Sil­ver­back Ther­a­peu­tics gets $78M boost to 'recon­cep­tu­al­ize' an­ti­body-drug con­ju­gates

The resur­gence of an­ti­body-drug con­ju­gates (AD­Cs), in which a can­cer-killing tox­in is at­tached to a spe­cif­ic an­ti­body us­ing a biodegrad­able link­er, has of­fered the thriv­ing field of on­col­o­gy an­oth­er po­tent weapon in the fight against can­cer. But what if this tro­jan horse tech­nol­o­gy could be tweaked to link im­mune-stim­u­la­to­ry agents — as op­posed to cy­to­tox­ic pay­loads — to mon­o­clon­al an­ti­bod­ies?

Sil­ver­back Ther­a­peu­tics, which has long stayed mum about its tech­nol­o­gy plat­form, on Wednes­day mapped its mis­sion to use the strat­e­gy to tar­get im­muno­log­i­cal­ly “cold” tu­mors — and now has a fresh cap­i­tal in­jec­tion of $78.5 mil­lion to make its case.

“The ADC cat­e­go­ry has been used suc­cess­ful­ly in the past and, of course, of late has had a re­nais­sance with dif­fer­ent pay­loads that are still cy­to­tox­ic, and we kind of recon­cep­tu­al­ized the class in terms of its abil­i­ty to lo­cal­ize small mol­e­cules that can be used to mod­u­late pow­er­ful bi­o­log­ic path­ways that are not nec­es­sar­i­ly cy­to­tox­ic,” clin­i­cal on­col­o­gist and Sil­ver­back CEO Pe­ter Thomp­son told End­points News.

The Seat­tle, Wash­ing­ton-based com­pa­ny’s lead drug — SBT6050 — is an an­ti­body-drug con­ju­gate that de­liv­ers a heavy pay­load (in this case, TLR8 ag­o­nist) to HER2-ex­press­ing tu­mors. An ap­pli­ca­tion to test the drug in hu­mans is ex­pect­ed to be filed in the first half of 2020, Sil­ver­back CSO Va­lerie Ode­gard said.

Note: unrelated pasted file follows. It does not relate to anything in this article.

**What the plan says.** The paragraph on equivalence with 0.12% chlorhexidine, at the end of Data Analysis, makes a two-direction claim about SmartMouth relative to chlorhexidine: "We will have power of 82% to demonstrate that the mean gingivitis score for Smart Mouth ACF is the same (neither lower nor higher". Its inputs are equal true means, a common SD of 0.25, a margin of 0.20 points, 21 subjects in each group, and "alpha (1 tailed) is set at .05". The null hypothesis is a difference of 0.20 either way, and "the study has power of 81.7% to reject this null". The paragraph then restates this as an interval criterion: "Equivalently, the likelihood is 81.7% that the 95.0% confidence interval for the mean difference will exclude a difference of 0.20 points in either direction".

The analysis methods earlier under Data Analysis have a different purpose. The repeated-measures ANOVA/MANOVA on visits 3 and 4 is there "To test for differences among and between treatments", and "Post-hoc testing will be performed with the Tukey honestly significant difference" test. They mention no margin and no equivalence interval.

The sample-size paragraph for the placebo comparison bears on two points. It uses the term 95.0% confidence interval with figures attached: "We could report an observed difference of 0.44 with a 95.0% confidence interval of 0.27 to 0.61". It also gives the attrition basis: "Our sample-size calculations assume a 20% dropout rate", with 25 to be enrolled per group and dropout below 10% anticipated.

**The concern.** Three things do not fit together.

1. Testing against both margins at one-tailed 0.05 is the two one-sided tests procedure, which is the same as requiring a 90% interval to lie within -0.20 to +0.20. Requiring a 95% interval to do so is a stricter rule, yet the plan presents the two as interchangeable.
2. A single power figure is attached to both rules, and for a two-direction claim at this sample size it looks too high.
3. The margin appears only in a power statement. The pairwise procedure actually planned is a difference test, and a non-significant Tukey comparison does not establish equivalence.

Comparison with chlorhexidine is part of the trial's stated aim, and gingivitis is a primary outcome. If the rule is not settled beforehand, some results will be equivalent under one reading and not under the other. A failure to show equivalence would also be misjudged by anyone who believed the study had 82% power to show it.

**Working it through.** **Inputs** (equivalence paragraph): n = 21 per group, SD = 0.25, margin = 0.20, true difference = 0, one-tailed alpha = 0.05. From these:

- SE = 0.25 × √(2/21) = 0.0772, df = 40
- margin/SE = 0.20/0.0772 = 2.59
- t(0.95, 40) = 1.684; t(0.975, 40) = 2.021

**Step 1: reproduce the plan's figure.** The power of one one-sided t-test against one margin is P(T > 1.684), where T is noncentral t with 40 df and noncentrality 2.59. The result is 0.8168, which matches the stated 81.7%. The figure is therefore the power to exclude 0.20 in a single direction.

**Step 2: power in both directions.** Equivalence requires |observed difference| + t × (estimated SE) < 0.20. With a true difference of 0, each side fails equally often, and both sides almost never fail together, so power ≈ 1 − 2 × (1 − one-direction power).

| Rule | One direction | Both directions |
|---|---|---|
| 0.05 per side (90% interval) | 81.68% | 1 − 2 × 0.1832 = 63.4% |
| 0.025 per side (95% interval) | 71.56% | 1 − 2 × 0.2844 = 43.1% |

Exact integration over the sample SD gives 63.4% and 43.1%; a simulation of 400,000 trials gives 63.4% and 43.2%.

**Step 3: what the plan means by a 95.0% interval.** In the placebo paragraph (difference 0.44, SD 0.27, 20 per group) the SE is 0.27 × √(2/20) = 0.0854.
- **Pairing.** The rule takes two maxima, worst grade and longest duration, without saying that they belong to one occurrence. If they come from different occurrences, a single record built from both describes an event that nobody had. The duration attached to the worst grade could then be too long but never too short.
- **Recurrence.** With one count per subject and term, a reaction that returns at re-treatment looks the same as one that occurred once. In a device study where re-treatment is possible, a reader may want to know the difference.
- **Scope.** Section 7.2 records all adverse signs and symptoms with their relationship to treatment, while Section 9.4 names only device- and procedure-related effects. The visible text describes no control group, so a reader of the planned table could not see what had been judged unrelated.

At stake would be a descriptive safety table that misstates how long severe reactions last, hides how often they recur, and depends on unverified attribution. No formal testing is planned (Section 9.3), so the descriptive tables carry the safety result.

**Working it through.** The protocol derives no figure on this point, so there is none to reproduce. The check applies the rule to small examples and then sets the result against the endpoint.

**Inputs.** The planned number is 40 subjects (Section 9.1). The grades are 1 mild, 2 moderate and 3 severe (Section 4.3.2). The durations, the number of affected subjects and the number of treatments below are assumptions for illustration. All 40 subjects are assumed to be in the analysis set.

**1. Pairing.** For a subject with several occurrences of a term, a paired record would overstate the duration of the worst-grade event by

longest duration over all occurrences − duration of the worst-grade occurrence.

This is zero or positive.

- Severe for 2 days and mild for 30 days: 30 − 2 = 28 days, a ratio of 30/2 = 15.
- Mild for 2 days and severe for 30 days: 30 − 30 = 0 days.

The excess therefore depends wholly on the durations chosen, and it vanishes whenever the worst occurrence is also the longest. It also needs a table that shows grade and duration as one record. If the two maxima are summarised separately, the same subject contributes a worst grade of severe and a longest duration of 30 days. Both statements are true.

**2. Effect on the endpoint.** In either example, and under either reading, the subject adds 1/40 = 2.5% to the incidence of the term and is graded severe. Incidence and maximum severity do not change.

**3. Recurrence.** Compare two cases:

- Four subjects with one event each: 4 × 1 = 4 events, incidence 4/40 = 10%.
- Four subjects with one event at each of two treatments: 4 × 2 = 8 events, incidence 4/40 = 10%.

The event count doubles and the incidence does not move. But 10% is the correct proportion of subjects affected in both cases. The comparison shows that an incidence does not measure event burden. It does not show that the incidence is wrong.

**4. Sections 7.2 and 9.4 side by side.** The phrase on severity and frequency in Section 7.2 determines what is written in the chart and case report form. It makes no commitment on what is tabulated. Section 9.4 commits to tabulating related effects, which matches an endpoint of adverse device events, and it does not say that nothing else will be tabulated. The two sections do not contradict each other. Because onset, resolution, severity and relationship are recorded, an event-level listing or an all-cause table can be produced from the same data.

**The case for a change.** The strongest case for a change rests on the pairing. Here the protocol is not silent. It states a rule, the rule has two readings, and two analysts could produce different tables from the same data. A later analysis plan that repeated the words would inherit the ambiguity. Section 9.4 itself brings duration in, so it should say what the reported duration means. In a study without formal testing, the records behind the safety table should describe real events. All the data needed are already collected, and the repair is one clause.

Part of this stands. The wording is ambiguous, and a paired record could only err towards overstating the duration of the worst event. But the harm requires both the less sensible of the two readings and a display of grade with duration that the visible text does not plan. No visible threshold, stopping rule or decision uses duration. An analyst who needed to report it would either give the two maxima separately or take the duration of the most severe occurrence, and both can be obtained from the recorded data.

“It is well known that there are a lot of myeloid cells in tu­mors, even tu­mors that have been clas­si­cal­ly de­fined as be­ing im­muno­log­i­cal­ly cold, which is ac­tu­al­ly just a ref­er­ence to the fact that they don’t have T cells, they have myeloid cells,” she not­ed. “How­ev­er, when those myeloid cells are ac­ti­vat­ed, they have a num­ber of mech­a­nisms that they un­leash that di­rect­ly kill tu­mor cells. TLR8 is the in­nate im­mune re­cep­tor ex­pressed in hu­man myeloid cells, and the abil­i­ty then to sys­tem­i­cal­ly de­liv­er an agent, whose ac­tiv­i­ty is lo­cal­ized to the site of the tu­mor and on­ly ac­ti­vates myeloid cells in the tu­mor is a very ex­cit­ing ther­a­peu­tic.”

Ex­ist­ing AD­Cs are de­signed to de­liv­er cy­to­tox­ic pay­loads such as chemother­a­pies to cells ex­press­ing the anti­gen tar­get, but Sil­ver­back’s tech­nol­o­gy has an­oth­er perk — it is en­gi­neered to work in a set­ting where on­ly a frac­tion of the cells in the tu­mor need to ex­press the tar­get anti­gen.

“Un­like cy­to­tox­ic AD­Cs where you need, by and large, ho­mo­ge­neous ex­pres­sion, for ex­am­ple, of HER2  tu­mor tar­gets in or­der to get ap­pro­pri­ate tar­get cov­er­age on the tu­mor cells in or­der to kill them — it’s a very dif­fer­ent mech­a­nism here,” said Ode­gard, who pre­vi­ous­ly worked with Juno Ther­a­peu­tics.

With SBT6050, tu­mor cell de­struc­tion is pos­si­ble even with het­ero­ge­neous HER2 ex­pres­sion, where on­ly a frac­tion of the tu­mor cells — even as low as 25% — ex­press HER2, she ex­plained.

For Thomp­son, that abil­i­ty is im­per­a­tive for the broad pop­u­la­tion of HER+ ex­press­ing can­cers the com­pa­ny plans to tar­get.

“Be­ing able to have a ther­a­peu­tic modal­i­ty that has sig­nif­i­cant po­ten­cy and of­fers the op­por­tu­ni­ty for pro­found sin­gle-agent ef­fi­ca­cy in a set­ting where on­ly a frac­tion of the cells in the tu­mor need to ex­press the tar­get anti­gen gives us great con­fi­dence go­ing in­to the clin­ic,” he said.

The drug’s safe­ty pro­file of­fers an­oth­er ad­van­tage, the ex­ec­u­tives sug­gest­ed.